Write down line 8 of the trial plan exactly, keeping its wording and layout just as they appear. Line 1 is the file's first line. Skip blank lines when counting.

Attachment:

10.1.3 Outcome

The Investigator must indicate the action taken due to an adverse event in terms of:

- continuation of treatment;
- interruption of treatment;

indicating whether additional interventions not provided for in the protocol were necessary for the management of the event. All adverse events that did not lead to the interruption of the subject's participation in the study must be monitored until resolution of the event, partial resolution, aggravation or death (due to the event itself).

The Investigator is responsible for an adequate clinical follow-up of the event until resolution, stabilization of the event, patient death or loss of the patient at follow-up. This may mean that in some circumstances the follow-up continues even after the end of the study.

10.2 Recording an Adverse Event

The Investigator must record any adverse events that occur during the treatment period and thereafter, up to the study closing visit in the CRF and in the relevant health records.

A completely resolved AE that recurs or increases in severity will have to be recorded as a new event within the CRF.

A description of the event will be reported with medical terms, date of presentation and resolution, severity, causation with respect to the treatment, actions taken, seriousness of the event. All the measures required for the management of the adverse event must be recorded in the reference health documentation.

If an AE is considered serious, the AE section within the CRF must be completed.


The Investigator must record any adverse events that occur during the treatment period and thereafter, up to the study closing visit in the CRF and in the relevant health records.